I’m also learning that ‘normal’ cannot, or should not, be defined by anyone who is not going, or has not gone, through whatever experience is the subject of their normalcy. They may not be truly abnormal.
Those who support or seek to provide comfort need to be aware that behaviors may happen that are not typical of that person and to realize that does not necessarily mean he has lost control of his faculties. It will be hard for them and I know I have made it hard on my support team on occasion. I regret that. I have only known one person in my life who lost control of his faculties… of course he was dean at a college where teachers went on strike!
I recently heard of a person in a life-changing time who had been told by the clergy to just call if there was anything needed and so one day, in extreme distress the call was made. Apparently angry and frustrated to the point of weeping over a recent bit of information and news from the doctor that was negative this person’s views were strongly expressed. I’m told that one pastor upbraided this person for such anger not being righteous anger and how the pastor on staff had been offended. That was the sum total of their help. Recently I got word that although this person regularly attended services, that had not been the case for two months and still this person heard nothing from anyone at the church.
Such stories, I am learning are not unusual. Even clergy are sometimes like prosecutors who for their public record only like to take the cases they know they will win. Clergy may sometimes shy away from terminally ill people because they are just uncomfortable. So much more for the one who is ill. Being a lighthearted cheerleading pastor is a lot more fun than dealing with a living-death.
I am hopeful that as I now understand what it is like to have had times where my emotions were not well controlled, should anyone in distress turn to me for help, I would have a true pastor’s heart and not one ready to take offense. But I digress, this is about my own, sometimes failed responses to act in the way one should when facing hard times. It is good, though, perhaps to realize that a person need not be the one under the specific stress who fails to act appropriately. Caregivers face a great deal of stress and they could use a little latitude as well when the judgers are ready to cast asparagus… or is that aspersions? Right, aspersions. You only throw asparagus to predict the future.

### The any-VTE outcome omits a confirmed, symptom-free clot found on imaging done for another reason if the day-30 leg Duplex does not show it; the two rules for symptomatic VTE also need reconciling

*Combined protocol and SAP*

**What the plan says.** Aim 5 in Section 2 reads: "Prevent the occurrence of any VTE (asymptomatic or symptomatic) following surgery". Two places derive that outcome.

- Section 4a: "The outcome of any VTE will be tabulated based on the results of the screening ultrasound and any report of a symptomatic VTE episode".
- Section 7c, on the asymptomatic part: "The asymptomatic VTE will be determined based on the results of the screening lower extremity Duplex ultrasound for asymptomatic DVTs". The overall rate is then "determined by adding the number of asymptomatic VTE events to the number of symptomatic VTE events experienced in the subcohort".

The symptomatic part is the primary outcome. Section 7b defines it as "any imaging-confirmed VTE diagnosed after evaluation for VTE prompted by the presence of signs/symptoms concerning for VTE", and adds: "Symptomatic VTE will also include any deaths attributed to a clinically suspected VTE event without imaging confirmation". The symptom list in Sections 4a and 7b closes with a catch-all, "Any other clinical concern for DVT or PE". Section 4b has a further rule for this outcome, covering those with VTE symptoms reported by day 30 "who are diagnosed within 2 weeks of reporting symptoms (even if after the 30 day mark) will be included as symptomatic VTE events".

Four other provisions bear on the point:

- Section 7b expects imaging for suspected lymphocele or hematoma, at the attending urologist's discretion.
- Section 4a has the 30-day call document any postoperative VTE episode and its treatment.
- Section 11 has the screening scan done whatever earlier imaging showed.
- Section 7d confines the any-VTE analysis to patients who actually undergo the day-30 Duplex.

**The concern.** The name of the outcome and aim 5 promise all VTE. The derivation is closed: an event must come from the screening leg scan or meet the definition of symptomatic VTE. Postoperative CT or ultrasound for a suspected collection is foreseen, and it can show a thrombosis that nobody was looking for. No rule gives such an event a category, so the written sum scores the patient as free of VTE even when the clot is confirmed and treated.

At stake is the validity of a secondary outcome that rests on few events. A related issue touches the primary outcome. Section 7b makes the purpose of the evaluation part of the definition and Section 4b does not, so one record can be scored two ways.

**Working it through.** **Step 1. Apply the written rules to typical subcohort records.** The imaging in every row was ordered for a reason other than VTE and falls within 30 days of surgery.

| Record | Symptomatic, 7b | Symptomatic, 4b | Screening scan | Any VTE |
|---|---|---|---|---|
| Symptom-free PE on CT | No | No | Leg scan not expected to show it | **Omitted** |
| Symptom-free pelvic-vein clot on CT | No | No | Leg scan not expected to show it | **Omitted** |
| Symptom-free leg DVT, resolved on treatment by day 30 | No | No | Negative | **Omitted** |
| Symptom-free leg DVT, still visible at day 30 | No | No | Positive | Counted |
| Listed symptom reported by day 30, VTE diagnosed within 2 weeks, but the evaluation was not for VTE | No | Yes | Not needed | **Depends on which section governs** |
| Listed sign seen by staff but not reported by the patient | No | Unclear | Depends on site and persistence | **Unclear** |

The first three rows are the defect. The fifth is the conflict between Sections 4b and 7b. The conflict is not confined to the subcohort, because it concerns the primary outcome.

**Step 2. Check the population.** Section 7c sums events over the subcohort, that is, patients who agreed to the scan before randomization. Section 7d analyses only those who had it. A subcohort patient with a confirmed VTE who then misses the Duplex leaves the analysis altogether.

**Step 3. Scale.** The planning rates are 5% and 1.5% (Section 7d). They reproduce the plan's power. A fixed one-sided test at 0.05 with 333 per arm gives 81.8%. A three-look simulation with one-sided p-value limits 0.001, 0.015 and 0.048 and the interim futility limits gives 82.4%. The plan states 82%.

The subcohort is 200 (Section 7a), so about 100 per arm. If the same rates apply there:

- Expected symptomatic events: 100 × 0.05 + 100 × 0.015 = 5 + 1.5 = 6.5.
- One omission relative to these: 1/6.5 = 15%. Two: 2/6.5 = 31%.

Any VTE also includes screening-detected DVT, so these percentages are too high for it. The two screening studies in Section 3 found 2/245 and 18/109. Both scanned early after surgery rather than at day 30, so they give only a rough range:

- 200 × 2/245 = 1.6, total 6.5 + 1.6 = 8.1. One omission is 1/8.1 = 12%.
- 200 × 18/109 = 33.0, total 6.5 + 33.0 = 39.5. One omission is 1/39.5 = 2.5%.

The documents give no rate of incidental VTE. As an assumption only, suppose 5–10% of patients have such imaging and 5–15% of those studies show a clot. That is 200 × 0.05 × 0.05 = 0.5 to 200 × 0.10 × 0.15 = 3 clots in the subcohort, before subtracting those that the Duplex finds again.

So, if you are one of those I have disappointed, I apologize. I cannot promise to do better, I can only promise to try… whether what comes of it is better or not, I have no clue.
May I also caution some of you who truly believe you have it all together, be careful. That fall is not a fun one. I thought I had a pretty good bead on things and then life interrupted with death. When you think you’ve got it and you don’t… that is a long fall and the sudden stop at the end is painful. And then, when you look around for someone to help you up, guess what… you, your family and closest friends… if you are blessed, and God, that is about the extent of it.
It is interesting viewing life from the deck of a starship particularly when I think about the very first satellite was ever sent into space, SPUTNIK. It was sent up by the Russians much to America’s chagrin and was a catalyst for the ‘space-race’ during which I grew up. The funny thing is, I am older than Sput… yep, I was born in August of 1957 and Sputnik did not go into space until October of that year. He looks a little different than our satellites of today.